As the third volume of Horton’s series on covenant theology, this volume is perhaps of special interest because it is most clearly focused on issues surrounding soteriology – issues such as law and gospel, imputation, justification, union with Christ, ordo solutis, etc. Consistent with the rest of the series, Horton seeks to develop the implications of a classic Reformed understanding of covenant with reference to these issues and in conversation with various modern streams of thought. I found this format engaging and educational, and appreciated many of his insights, especially in regard to imputation, law and gospel, and glorification. However, I thought his presentation of union with Christ and justification could have been nuanced further so as to do justice to its use in Calvin and Reformed theology.
Horton’s thesis in this regard is that “justification is exclusively juridical, yet it is the forensic origin of our union with Christ, from which all of our covenantal blessings flow.” (139) What is perplexing in this is not the forensic nature of justification but his insistence that justification is the ground of union with Christ rather than union with Christ being the ground of both the forensic and renovative benefits of salvation. The motivation for this insistence is laudable – to keep justification from being grounded in any way in ontological or moral changes in us. Horton seems to identify the concept of “union with Christ” solely with these renovative, progressive aspects of our salvation, and thus denies that it can be logically prior to forensic justification.
That way of speaking of “union with Christ” is surely current in some circles both now and in the past. But it does not seem necessary or accurate to understand the Reformed use of “union with Christ” in solely renovative terms. In fact, I would suggest, to do so is to miss the particular genius of Calvin’s logic concerning the distinction and inseparability of the forensic and renovative benefits of salvation. Calvin, typically, in answering the charge that a purely forensic justification would make the real renovation of life unnecessary, explained the necessity of both because of their inseparability in the person of Christ, to whom we are united by faith. The logic is this: Do you have justification? It is only because you are united to Christ by faith — and if you are united to Christ, you have sanctification too, for both are in Christ and Christ can not be torn apart. Some of the quotes Horton cites are themselves clear statements of this line of thought. For instance, he quotes Calvin:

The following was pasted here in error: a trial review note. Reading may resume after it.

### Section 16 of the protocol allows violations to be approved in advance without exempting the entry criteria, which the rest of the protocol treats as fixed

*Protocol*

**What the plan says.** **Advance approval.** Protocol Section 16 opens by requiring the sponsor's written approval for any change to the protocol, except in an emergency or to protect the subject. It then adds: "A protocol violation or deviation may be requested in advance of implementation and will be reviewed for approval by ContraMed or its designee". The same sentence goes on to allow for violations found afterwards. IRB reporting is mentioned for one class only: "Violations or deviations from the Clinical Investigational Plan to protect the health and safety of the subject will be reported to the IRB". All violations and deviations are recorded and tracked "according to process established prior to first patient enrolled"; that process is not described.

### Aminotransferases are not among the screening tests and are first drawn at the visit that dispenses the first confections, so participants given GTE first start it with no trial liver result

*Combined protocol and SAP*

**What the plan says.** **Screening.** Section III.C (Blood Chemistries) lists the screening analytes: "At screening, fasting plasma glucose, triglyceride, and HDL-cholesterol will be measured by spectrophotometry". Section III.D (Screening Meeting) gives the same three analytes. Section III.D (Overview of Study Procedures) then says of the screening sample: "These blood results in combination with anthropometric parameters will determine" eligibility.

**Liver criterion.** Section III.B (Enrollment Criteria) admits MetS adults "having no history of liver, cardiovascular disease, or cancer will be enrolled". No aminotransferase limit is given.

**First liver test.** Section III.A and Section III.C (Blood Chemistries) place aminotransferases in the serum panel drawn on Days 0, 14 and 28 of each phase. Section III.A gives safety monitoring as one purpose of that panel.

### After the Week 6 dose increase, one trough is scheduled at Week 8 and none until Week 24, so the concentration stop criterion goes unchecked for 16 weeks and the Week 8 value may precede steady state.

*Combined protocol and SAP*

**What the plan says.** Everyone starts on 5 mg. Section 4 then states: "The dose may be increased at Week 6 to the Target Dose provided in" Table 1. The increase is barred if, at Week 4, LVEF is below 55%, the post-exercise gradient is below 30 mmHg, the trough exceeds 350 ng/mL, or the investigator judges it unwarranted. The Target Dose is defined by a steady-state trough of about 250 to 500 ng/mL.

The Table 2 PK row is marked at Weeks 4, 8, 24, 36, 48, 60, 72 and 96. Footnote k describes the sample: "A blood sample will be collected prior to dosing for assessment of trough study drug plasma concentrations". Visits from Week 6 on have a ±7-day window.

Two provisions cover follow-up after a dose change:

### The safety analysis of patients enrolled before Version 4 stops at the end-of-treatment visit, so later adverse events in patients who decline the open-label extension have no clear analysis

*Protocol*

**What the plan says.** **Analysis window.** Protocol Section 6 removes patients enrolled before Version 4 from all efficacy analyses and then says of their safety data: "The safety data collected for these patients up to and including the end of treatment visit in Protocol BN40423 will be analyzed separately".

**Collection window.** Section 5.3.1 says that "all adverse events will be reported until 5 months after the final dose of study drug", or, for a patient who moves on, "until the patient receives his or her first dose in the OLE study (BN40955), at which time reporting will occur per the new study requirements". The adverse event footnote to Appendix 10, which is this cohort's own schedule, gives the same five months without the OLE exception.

Although we may distinguish them [justification and sanctification], Christ contains both of them inseparably in himself. Do you wish, then, to attain righteousness in Christ? You must first possess Christ; but you cannot possess him without being made partaker in his sanctification, because he cannot be divided into pieces [1 Cor. 1:13]. Since, therefore, it is solely by expending himself that the Lord gives us these benefits to enjoy, he bestows both of them at the same time, the one never without the other. Thus it is clear how true it is that we are justified not without works yet not through works, since in our sharing in Christ, which justifies us, sanctification is just as much included as righteousness. (Insitutes, 3.16.1)
Horton’s conclusion on the basis of this quote is, “Calvin recognizes here that justification need not be confused with sanctification by means of an all-encompassing ontology of union in order to recognize the inseparability of both legal (forensic) and organic (effective) aspects of that union” (emphasis his). Now, it may be true that Calvin would object to an ontological concept of union with Christ, but the problem would not be that it is “all-encompassing” of “legal” and “organic” aspects of salvation. In fact, the very key to his logic here is the logical subordinance of both justification and sanctification to union with Christ. Read more…